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Reply #38: I can refute them [View All]

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foo_bar Donating Member (1000+ posts) Send PM | Profile | Ignore Tue Jun-14-05 10:28 PM
Response to Reply #37
38. I can refute them
The binomial distribution describes the behavior of a count variable X if the following conditions apply:

1: The number of observations n is fixed.
2: Each observation is independent.
3: Each observation represents one of two outcomes ("success" or "failure").
4: The probability of "success" p is the same for each outcome.

The trials must meet the following requirements:

the total number of trials is fixed in advance;
there are just two outcomes of each trial; success and failure;
the outcomes of all the trials are statistically independent;
all the trials have the same probability of success.

Your calculation fails three of the four conditions.

1) The number sampled N wasn't fixed in advance; they typed them in as fast as they came.
2) The outcomes aren't dichotomous; some of the "88" don't even describe one vote-switch, but series of vote-switches of indeterminate size, or rumors of vote-switches.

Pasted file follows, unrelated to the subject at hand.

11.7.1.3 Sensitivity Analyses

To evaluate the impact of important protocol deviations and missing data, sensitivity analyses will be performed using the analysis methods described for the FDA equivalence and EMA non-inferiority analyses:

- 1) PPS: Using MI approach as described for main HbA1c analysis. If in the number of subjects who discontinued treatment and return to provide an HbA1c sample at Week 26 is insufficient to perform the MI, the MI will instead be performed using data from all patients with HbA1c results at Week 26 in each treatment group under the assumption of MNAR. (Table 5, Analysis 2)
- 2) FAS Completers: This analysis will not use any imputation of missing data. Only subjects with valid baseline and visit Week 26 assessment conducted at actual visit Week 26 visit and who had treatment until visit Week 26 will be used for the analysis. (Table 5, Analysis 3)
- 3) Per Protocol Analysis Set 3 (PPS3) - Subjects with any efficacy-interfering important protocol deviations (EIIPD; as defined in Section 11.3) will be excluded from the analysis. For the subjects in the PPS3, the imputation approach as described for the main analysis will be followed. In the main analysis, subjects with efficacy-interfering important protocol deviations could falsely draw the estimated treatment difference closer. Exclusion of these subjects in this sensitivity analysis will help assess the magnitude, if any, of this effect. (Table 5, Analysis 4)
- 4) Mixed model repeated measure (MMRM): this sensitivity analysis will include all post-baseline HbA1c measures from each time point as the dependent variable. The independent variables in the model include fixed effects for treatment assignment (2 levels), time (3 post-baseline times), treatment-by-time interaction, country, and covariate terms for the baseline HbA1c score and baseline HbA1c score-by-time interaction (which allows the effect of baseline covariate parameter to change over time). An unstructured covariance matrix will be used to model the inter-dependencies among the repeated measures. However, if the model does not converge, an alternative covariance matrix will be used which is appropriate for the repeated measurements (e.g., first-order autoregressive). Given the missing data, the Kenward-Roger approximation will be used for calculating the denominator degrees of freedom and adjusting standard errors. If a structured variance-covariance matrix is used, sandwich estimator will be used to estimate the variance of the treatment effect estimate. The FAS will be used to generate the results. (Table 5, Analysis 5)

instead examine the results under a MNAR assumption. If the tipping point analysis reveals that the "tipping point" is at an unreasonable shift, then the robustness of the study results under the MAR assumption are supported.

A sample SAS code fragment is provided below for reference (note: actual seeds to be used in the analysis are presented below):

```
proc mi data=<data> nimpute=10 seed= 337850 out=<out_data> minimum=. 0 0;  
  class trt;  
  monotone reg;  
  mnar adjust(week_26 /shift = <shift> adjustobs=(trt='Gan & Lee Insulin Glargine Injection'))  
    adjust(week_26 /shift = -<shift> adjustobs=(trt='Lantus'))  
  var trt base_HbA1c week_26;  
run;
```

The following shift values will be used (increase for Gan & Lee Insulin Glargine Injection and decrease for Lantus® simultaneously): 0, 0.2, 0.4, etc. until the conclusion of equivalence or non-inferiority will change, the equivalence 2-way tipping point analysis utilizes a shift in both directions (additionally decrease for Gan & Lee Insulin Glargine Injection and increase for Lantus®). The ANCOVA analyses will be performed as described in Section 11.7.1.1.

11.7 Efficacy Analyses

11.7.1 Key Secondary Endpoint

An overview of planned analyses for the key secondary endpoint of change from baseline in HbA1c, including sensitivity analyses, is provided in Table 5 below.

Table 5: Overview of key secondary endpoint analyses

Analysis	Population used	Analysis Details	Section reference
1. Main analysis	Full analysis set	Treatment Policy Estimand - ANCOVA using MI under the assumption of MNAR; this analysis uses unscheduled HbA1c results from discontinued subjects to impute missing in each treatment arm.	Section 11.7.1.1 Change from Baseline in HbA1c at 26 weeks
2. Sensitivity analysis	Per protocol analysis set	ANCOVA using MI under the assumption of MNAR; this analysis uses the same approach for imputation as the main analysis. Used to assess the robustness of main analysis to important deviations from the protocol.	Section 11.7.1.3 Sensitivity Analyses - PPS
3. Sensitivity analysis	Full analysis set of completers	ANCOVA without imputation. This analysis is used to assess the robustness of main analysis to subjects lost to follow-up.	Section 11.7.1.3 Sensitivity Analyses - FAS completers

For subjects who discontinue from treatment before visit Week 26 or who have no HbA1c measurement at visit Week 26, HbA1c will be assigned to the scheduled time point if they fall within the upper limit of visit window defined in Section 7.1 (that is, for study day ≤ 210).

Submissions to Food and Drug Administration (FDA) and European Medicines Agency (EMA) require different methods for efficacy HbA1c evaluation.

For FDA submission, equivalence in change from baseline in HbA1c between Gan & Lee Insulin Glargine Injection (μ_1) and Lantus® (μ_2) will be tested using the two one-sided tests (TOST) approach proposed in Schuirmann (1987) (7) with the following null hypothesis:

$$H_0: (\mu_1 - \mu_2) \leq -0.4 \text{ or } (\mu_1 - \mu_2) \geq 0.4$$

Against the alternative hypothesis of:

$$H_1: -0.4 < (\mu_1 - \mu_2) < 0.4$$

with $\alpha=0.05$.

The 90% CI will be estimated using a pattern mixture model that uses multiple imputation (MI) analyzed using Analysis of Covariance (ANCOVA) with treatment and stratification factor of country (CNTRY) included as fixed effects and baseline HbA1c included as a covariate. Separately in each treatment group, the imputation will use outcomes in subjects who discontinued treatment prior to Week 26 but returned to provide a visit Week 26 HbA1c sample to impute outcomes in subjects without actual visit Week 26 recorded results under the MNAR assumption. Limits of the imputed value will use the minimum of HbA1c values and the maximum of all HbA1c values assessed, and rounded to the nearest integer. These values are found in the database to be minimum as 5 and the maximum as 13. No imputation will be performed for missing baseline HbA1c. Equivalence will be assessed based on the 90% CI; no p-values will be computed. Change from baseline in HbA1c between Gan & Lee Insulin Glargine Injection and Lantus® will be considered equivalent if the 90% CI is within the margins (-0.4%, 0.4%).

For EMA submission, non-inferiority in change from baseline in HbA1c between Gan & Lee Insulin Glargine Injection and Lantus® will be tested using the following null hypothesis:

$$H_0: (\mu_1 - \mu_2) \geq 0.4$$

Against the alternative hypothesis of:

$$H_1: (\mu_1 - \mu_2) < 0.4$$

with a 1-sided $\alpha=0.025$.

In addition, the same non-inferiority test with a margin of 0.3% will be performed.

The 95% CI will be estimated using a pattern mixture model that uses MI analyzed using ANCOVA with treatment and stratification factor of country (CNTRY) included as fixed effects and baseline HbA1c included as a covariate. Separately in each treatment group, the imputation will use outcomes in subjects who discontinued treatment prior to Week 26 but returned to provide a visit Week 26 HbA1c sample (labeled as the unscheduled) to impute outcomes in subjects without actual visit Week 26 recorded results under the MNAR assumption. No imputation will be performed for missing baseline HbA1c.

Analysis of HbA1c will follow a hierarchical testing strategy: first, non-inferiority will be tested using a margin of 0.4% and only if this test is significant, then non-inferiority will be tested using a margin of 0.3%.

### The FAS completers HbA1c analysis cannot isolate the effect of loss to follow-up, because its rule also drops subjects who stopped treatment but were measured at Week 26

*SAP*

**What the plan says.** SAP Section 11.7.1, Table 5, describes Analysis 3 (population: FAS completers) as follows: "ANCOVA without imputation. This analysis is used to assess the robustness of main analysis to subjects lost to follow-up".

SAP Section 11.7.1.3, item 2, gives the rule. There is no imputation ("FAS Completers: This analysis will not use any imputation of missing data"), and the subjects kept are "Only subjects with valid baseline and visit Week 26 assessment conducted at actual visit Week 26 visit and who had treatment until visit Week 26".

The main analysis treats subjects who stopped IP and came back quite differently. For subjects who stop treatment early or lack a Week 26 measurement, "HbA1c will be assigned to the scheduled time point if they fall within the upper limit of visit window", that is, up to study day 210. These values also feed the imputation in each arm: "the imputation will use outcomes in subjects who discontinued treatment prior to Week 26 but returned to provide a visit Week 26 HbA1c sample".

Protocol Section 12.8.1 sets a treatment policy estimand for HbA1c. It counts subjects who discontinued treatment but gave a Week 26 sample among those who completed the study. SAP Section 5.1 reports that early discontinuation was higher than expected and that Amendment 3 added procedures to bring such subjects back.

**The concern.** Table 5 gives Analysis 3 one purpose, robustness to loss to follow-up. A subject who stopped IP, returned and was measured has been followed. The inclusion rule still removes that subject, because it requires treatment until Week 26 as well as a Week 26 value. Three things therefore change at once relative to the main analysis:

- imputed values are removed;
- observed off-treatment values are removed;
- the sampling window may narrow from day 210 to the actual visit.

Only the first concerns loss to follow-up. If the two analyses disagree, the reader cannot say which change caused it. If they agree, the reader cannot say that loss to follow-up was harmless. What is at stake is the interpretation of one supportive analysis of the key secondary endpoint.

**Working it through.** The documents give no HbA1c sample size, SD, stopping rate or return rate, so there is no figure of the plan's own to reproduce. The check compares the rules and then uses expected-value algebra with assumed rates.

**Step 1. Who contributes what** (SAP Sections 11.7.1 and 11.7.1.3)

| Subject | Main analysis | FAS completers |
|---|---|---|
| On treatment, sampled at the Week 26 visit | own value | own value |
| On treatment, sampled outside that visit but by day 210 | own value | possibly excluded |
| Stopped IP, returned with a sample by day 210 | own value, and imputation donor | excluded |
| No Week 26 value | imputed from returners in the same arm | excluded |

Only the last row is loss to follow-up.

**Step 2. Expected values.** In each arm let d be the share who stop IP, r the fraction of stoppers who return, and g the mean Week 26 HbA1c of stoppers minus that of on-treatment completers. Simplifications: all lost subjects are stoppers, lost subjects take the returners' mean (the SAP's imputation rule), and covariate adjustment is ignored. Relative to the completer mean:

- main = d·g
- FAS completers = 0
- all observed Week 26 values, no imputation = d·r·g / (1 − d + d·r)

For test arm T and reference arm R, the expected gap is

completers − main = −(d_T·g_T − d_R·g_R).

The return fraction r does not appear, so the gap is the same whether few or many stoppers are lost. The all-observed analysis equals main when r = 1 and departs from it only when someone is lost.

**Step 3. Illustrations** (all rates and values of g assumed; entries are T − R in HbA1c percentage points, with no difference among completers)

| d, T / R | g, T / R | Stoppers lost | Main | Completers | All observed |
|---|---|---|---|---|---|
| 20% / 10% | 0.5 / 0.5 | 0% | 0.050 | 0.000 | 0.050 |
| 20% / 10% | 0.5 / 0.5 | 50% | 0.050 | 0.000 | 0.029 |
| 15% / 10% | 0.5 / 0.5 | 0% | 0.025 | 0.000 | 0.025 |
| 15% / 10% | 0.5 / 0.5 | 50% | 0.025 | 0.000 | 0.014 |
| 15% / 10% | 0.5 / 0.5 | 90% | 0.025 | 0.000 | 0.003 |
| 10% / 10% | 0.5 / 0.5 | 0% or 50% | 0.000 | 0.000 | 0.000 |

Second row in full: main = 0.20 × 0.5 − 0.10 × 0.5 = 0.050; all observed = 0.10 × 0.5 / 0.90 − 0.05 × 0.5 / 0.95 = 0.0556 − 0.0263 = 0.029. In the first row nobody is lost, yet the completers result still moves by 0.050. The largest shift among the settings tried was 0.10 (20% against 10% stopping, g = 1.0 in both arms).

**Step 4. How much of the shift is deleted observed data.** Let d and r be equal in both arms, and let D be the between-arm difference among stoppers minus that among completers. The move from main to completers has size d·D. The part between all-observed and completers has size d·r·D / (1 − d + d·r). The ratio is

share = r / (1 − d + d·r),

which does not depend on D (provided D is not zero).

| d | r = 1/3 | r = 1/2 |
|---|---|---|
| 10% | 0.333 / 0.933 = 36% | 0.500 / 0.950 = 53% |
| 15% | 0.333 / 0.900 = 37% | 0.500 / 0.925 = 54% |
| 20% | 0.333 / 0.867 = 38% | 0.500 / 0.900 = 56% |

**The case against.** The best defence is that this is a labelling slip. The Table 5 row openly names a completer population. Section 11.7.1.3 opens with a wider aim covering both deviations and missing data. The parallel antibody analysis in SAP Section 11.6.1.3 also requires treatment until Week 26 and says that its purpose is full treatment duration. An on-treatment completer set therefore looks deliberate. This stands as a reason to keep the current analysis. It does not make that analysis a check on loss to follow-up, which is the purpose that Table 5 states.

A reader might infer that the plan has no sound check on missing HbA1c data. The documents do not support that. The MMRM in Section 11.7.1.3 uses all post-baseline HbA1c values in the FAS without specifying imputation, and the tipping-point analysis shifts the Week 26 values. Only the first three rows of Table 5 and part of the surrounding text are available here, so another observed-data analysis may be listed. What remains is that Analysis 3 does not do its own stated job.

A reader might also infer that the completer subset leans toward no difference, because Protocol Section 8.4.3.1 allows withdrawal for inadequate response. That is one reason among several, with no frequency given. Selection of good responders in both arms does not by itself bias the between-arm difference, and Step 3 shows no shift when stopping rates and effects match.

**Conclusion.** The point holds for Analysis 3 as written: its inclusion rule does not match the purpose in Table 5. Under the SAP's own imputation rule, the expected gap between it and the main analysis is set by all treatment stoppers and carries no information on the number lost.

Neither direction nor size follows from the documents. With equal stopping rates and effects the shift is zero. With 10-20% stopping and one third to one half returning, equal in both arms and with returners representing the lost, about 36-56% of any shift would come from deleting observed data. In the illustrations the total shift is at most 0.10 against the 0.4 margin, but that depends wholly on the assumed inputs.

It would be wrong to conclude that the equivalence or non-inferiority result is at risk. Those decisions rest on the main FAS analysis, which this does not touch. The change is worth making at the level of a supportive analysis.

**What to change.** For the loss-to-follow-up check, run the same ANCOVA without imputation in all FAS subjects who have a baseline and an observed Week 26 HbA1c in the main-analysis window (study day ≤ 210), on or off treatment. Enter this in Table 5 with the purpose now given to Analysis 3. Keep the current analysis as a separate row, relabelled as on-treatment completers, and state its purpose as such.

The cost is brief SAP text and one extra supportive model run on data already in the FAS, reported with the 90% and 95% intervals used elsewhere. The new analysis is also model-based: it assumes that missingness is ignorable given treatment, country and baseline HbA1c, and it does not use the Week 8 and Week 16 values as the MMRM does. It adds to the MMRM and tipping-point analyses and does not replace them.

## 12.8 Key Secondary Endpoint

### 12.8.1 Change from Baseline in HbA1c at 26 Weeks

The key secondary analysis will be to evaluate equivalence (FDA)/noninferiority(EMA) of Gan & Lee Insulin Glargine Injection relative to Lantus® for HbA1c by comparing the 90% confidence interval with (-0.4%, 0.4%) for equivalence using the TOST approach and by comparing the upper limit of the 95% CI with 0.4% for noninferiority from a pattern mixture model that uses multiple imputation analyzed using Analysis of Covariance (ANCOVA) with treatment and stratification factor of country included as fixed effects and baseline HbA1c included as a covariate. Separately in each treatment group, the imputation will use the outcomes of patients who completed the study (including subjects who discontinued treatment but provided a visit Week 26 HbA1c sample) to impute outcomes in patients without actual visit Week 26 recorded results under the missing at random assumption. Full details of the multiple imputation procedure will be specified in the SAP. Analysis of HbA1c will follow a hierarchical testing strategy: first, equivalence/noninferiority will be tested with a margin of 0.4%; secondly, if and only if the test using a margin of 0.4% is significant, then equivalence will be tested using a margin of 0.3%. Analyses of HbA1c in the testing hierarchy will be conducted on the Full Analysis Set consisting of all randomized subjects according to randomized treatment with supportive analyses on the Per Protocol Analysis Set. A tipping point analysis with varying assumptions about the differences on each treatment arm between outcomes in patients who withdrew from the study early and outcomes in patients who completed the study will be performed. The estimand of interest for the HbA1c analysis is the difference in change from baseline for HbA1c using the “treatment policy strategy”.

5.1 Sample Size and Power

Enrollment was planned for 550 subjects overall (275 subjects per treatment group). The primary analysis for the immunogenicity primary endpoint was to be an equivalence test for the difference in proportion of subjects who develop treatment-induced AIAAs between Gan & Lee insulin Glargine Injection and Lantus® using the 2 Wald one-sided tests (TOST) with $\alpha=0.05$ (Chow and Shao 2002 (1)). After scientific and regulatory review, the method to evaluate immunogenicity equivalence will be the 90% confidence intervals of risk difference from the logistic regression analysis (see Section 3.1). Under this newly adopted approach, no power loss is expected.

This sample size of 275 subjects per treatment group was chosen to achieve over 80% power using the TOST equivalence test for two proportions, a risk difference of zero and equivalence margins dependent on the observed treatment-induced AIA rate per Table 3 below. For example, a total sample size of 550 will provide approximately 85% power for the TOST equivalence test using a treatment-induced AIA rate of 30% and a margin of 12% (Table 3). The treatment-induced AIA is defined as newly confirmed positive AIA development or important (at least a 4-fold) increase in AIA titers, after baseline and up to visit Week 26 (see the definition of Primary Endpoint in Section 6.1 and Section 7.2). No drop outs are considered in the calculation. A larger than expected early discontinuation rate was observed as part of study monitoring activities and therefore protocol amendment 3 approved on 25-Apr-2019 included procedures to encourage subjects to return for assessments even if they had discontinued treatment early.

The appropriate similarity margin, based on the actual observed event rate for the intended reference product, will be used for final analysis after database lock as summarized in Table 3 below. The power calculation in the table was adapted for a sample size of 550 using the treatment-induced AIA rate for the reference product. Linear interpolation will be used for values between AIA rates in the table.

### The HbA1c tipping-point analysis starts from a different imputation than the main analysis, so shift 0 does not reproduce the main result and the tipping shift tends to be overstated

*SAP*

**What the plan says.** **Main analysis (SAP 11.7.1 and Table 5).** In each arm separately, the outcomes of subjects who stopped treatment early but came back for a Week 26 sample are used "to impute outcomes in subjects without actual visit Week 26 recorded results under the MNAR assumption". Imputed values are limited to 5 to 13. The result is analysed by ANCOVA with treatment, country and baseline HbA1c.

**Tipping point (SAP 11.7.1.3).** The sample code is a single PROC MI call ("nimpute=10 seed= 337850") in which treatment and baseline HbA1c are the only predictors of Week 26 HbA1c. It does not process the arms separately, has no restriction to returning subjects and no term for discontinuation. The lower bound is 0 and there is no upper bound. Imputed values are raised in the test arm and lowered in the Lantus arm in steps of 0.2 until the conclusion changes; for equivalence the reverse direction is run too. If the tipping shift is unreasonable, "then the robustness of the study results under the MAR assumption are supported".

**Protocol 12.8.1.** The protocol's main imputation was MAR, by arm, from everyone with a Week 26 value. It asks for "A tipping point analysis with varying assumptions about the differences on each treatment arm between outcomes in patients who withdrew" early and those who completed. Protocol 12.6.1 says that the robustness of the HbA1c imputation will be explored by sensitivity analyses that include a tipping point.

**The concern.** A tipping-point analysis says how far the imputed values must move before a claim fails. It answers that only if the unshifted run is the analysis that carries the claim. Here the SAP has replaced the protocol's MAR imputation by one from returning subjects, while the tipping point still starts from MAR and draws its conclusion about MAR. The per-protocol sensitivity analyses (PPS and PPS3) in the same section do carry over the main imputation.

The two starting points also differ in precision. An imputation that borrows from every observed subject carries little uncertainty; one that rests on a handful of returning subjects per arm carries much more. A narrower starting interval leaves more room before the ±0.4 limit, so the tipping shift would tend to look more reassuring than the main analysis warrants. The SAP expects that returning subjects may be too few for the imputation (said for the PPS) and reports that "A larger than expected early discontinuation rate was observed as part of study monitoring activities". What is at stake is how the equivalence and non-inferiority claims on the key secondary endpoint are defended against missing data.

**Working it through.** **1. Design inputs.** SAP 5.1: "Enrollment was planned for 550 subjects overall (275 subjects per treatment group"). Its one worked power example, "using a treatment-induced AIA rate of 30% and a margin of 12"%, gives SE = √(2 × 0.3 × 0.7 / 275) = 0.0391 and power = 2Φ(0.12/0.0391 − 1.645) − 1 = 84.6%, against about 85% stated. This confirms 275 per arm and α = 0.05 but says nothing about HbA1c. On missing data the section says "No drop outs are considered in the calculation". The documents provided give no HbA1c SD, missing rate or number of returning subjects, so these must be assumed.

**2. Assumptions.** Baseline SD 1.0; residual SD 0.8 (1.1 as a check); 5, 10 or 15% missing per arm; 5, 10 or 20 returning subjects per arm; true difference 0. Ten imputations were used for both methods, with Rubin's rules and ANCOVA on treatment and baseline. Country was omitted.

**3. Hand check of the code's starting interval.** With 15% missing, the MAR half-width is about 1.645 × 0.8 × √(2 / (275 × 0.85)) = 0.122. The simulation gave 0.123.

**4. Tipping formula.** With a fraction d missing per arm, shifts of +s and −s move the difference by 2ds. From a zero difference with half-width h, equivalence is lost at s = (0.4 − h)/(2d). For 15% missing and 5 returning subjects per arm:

3) Unless the anecdotes were conducted with utter secrecy (and secrecy with respect to other volunteers), they can't be statistically independent. See: bandwagon effect, grapevine effect, halo effect.

Here's a fun webpage that explains it in terms of Hershey's Kisses:

5. Ask the students to argue that X is a binomial random variable:
a. The number sampled, n = 10, is fixed in advance.
b. There are two outcomes: approve or disapprove.
c. p = P(a Kiss approves) is unknown, but assumed to be 0.90, under the null hypothesis. If we sample with replacement, we have independent trials and p is constant. (Here, you can take an 'aside' to address "real" polls. The population is typically much larger, U.S. population is N=260,000,000, say, a typical sample is around n=1000, and sampling is without replacement. Hence, p=P(approve) changes, but is small enough to be ignorable.)
d. We let X = the number in the sample who approve of Clinton.
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